Ahead of Tuesday's time trial, the Bahrain-Merida camp's focus seemed to be squarely on how much ground Nibali could gain on Quintana, and immediately after finishing in Montefalco, Nibali seemed very pleased indeed to have pulled back time – 46 seconds – on the Colombian. That, however, was before Nibali realised quite how much he had lost to Dumoulin.

As the dust settles in Umbria, and the Giro moves north to a potentially tricky day of racing in Tuscany, Nibali and Quintana may – at least temporarily – take a different view of their relationship now that Dumoulin is in pink. They both lie north of two minutes down on Dumoulin, and one wonders if their Movistar and Bahrain-Merida teams might find common ground in the coming days to try to put the maglia rosa under pressure even before the denouement in the mountains.

For Pinot, it was a case of one step forward and two steps back. After impressing on the Blockhaus, the Frenchman – who has improved so much against the watch in the past two years – was expected to perform far better than 19th at 2:42 in the time trial, and gain far more than 11 seconds on Quintana. Pinot cut a glum figure when he wheeled to a halt past the line, admitting that he had struggled to process the rest day, but this was a disappointment rather than an outright disaster. He handed back some of the gains he made on Sunday, but the form of the Blockhaus has not simply disappeared. Pinot will surely be to the fore again on Oropa on Saturday.

Mollema, meanwhile, quietly went about his business and produced a solid display in keeping with his showing on the Blockhaus on Sunday. Like most, he will be alarmed by the magnitude of his losses to Dumoulin, but 10th place on the stage was roughly in line with expectations for Mollema, who put time into Quintana and Pinot, and conceded a mere ten seconds to Nibali. As ever, the question mark hovering over Mollema is his ability to avoid a jour sans – or two – in the final week, but for now, he is where he ought to be.

Thomas and Yates

Dumoulin aside, Geraint Thomas (Sky) was the principal beneficiary of the Montefalco time trial, as his fine second place on the stage has lifted him to 11th place overall and – just about – back into contention for a podium spot. Although Thomas is now some 5:33 off Dumoulin's maglia rosa, he is back to within three minutes of third place. It seems unlikely that the Welshman can climb that far before the Giro is out, but he is certainly close enough to continue riding for GC rather than turn his attention to chasing stage wins.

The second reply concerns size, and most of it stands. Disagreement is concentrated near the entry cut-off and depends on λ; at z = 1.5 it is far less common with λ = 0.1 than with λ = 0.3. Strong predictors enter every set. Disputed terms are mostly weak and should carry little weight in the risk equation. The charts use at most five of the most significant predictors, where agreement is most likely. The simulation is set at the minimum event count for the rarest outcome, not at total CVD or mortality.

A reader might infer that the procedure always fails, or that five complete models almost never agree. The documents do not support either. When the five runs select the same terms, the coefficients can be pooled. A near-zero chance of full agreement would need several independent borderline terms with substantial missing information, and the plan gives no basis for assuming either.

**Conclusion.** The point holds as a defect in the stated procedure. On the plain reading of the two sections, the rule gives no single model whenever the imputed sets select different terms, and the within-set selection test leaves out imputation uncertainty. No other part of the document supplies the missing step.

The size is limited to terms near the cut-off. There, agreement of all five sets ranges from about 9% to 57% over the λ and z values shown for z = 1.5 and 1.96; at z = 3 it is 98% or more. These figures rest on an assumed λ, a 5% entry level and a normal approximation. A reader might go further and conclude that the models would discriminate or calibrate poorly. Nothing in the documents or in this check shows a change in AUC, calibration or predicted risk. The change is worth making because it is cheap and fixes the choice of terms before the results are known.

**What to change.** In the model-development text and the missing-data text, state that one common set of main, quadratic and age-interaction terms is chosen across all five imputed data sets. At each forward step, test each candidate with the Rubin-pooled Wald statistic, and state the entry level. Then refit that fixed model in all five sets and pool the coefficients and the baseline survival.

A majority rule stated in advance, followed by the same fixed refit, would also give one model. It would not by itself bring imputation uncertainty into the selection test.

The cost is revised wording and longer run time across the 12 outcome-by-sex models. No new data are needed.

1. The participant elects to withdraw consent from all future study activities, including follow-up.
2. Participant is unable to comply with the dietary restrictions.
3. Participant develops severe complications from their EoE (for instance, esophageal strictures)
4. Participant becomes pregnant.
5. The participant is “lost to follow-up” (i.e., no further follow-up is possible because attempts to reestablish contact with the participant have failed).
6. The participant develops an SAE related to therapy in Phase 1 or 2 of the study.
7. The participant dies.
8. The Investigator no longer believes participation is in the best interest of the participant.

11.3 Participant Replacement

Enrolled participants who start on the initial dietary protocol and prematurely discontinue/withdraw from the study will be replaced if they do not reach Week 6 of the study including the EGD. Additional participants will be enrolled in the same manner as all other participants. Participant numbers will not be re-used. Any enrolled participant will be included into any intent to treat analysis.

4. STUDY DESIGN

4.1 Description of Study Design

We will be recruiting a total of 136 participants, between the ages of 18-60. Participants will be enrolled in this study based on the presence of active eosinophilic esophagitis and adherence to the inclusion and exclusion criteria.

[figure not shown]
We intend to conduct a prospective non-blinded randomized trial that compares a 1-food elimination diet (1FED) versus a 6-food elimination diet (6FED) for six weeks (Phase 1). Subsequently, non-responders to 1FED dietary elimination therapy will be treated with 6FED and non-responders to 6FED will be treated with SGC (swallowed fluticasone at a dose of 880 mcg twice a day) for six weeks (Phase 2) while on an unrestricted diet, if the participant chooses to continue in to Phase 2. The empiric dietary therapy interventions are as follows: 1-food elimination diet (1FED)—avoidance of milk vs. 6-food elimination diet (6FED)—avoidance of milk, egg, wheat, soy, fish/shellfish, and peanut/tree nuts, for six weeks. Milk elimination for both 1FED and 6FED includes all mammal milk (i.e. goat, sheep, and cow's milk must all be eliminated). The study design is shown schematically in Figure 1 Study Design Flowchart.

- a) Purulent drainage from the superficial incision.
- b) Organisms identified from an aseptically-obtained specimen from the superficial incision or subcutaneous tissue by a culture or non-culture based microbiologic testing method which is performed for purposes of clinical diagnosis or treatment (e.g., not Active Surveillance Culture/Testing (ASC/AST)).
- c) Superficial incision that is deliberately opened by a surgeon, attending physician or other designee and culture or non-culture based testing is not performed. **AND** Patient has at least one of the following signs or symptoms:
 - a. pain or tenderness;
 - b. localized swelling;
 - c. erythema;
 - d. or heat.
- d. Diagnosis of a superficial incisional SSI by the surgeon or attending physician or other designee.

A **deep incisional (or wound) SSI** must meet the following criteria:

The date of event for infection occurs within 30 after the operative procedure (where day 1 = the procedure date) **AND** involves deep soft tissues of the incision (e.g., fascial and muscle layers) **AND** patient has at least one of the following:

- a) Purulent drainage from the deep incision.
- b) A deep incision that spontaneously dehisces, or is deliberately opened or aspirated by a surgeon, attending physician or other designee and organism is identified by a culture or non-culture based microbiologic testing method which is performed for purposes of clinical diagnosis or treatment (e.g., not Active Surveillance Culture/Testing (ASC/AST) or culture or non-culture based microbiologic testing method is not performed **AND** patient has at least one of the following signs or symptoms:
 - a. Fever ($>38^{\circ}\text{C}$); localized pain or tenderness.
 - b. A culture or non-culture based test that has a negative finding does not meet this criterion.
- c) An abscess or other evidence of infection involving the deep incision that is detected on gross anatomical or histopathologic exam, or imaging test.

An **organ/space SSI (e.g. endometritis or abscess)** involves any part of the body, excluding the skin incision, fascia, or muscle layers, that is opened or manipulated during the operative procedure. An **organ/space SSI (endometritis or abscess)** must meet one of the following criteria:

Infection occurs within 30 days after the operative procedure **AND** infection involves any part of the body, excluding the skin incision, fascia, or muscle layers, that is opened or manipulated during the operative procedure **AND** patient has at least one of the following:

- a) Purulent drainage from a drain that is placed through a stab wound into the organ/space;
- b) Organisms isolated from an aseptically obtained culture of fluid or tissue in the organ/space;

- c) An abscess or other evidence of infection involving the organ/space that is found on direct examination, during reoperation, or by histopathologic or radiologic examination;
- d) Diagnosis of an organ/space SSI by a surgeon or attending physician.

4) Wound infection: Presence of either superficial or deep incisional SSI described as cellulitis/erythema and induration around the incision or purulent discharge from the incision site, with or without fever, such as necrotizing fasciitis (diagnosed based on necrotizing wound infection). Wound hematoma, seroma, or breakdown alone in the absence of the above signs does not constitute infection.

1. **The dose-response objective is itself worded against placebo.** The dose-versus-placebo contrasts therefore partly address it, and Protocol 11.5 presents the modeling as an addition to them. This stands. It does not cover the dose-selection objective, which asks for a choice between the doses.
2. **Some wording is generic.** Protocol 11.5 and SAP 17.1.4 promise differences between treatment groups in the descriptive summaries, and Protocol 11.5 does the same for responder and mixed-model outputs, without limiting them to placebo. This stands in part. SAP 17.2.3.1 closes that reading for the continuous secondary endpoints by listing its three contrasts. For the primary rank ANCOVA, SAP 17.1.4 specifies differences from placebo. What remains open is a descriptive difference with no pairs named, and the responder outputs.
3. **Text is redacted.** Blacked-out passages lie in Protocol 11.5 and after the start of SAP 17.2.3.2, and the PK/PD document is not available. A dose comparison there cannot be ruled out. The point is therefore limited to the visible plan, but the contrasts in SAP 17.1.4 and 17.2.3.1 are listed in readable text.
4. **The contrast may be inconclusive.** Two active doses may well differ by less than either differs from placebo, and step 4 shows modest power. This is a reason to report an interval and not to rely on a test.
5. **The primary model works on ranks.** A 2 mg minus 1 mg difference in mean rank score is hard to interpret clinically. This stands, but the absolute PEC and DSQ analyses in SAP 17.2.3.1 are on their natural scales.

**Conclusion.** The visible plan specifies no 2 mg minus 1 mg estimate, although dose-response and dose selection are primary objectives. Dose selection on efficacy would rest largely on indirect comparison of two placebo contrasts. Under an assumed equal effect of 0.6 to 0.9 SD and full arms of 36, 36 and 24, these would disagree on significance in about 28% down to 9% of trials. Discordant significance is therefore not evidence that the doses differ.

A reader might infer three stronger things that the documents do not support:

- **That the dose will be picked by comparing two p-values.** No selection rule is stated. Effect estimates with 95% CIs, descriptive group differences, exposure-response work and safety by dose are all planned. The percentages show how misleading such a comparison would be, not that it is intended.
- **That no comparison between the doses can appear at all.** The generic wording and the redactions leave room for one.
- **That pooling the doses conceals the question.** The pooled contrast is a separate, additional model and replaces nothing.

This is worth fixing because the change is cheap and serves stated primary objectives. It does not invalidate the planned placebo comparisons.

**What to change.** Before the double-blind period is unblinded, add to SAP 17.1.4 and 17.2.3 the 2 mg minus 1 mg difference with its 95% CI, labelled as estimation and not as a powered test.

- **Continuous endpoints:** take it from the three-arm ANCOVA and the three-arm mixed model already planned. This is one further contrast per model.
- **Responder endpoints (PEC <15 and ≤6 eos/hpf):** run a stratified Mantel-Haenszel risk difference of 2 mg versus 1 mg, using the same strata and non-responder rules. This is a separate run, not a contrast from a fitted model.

Bob Jungels (Quick-Step) third on the stage, moves back up to 6th overall, though unlike Thomas, there was no mitigation for the time he lost on the Blockhaus. Oropa will offer a clearer indication.

Adam Yates (Orica-Scott), like Thomas a faller on Sunday, showed few ill effects en route to 17th in the time trial, ahead of both Pinot and Quintana, and only 26 seconds behind Nibali. His obviously sparkling condition will make his Blockhaus crash all the more frustrating. 16th at 6:58, Yates is a realistic contender for the white jersey, a top ten finish and stage wins in the final week, but on this form, he could – and should – be competing for so much more at this Giro.

Others to concede terrain on the Blockhaus could draw little solace from the Montefalco time trial. Ilnur Zakarin (Katusha-Alpecin) and Steven Kruijswijk (LottoNL-Jumbo) treaded water rather than bounced back, while Tejay van Garderen (BMC) finished a laboured and lowly 43rd to drop to 17th overall, almost eight minutes down. For better and for worse, it's a long way to Milan.